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Cybersecurity training opportunities during COVID-19

Despite the disruption to the federal workforce during the pandemic, some are positioning it as a time to boost training on cybersecurity fundamentals. The massive transition to telework provides agencies the rare chance to transform how employees learn using the NICE Cybersecurity Workforce Framework, said Rodney Petersen, NICE director within the National Institutes of Standards and Technology. Agencies can take the opportunity to audit their employees' cyber skills and determine where there are gaps that remote learning can fill. “The discussions I’m hearing at the moment are less about the training needs and more about how the entire learning ecosystem could be fundamentally changed,” Petersen said. “And cybersecurity could become the pilot for how that is implemented and rethought in this current environment.” Dave Nyczepir reports.

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'Not business as usual' for government's tech workers

Technology officials working in state and local governments say that while their core mission remains the support of agency operations, the pandemic is confronting them with new tasks and challenges they hadn’t previously considered. “This is not business as usual for us,” said Connecticut Chief Information Officer Mark Raymond, who told StateScoop that his office is currently outfitting unoccupied dorm rooms and state facilities with IT infrastructure in case those buildings have to be used as makeshift health care facilities. Raymond said he's also had to help businesses determine if they're "essential" and can remain open under a statewide stay-at-home order, and figure out how state commissions can hold virtual meetings that are still open to the public. Colin Wood has more.

Agencies turn to bots in cornavirus response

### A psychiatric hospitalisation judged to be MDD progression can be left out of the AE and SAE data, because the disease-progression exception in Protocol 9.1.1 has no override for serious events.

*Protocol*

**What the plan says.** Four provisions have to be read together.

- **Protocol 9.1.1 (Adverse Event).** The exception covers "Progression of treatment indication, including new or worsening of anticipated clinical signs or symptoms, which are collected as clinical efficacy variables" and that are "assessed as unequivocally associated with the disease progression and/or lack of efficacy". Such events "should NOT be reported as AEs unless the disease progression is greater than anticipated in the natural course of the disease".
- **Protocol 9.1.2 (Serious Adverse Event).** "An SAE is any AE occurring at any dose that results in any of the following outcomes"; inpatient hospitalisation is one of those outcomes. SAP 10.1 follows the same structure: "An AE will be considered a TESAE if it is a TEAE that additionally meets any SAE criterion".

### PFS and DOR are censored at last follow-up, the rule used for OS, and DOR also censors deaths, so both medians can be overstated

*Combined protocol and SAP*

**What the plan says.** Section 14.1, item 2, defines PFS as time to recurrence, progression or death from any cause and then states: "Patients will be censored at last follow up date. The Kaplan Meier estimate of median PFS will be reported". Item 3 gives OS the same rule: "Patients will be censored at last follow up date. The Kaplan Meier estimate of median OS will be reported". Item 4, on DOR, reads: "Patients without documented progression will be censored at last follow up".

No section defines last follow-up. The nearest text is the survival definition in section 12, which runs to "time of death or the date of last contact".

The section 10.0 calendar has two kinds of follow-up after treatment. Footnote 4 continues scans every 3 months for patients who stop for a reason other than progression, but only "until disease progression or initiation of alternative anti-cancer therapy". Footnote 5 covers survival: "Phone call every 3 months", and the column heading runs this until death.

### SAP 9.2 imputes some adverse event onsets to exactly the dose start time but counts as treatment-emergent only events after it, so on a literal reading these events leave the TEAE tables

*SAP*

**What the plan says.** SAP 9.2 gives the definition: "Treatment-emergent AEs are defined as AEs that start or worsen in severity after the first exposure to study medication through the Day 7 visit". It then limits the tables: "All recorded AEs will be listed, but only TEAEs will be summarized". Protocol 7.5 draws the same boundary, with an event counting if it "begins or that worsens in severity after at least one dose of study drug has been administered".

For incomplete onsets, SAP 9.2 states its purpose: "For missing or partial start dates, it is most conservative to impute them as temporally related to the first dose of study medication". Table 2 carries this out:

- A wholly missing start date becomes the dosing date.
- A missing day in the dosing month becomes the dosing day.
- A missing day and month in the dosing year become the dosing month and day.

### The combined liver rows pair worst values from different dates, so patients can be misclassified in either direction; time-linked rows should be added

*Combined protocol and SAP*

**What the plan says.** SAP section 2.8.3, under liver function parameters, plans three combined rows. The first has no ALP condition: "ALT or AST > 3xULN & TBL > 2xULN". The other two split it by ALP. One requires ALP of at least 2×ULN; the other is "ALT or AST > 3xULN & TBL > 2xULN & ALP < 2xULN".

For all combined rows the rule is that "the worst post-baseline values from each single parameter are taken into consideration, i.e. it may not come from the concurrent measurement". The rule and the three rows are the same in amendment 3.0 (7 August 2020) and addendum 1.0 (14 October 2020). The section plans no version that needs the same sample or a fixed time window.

Federal agencies are also turning to bots to help with response efforts during the pandemic. The General Services Administration is one such agency that was able to quickly hand over important work to a bot to automate otherwise manual workflows. The project by the agency's RPA team allowed it to speed up collection of coronavirus infection count data in counties where it manages federal buildings — one of about 20 new automations across the government tied to the response. Elsewhere, the Department of Homeland Security has built about 500 bots in 36 hours to perform coronavirus-related data analysis. And agencies from the Centers for Medicare and Medicaid Services to the Food and Drug Administration are working with RPA developers like UiPath to supplement teleworkers focused on mission-critical work. Dave Nyczepir has the scoop on RPA.

Agencies OK to hire with digital tools

Federal agencies need to continue hiring and onboarding new employees, despite being limited from doing so in-person. So, OPM issued new guidance this week allowing to expand how they execute the oath of office for new employees using remote or virtual options like Skype or FaceTime. It is up to the agency CIOs to determine which tool best fits their workforce, Rigas wrote. And once employees are officially hired, there’s also the process of onboarding and training that typically takes place in-person. As long as the coronavirus pandemic continues to impact agencies’ in-person operations, OPM says they should also conduct the onboarding process using “remote electronic capabilities.” Billy Mitchell on OPM's virtual hiring guidance.

Digital medical licenses could help doctors practice across state lines

The U.S. Department of Health and Human Services earlier this month waived restrictions against physicians taking their medical licenses across state borders as the COVID-19 illness spreads. But states will still need to verify the credentials of visiting doctors. Merit, a software company that digitizes professional licensing, said it is giving state governments free access to a new platform that connect states’ medical-license databases so doctors can get to work more quickly if they are dispatched to another part of the country during the health crisis. "Normally, you will apply for a license in a new state you have to go through all sorts of background checks,” said former Kansas Gov. Jeff Colyer, who is also a surgeon currently on call at three Kansas City hospitals. “But you have to meet the standards of that state, and that normally takes a few weeks. Being able to go on the internet and verifying the documents is a game-changer.” Benjamin Freed has more.

Job of the Day

Director of Technology |ICIG, ODNI

The Director of Technology is a new position within the ICIG. The incumbent will have substantial responsibilities related to the ICIG's technical strategy, business application development, and use and oversight of new and emerging technologies. See this job and more.

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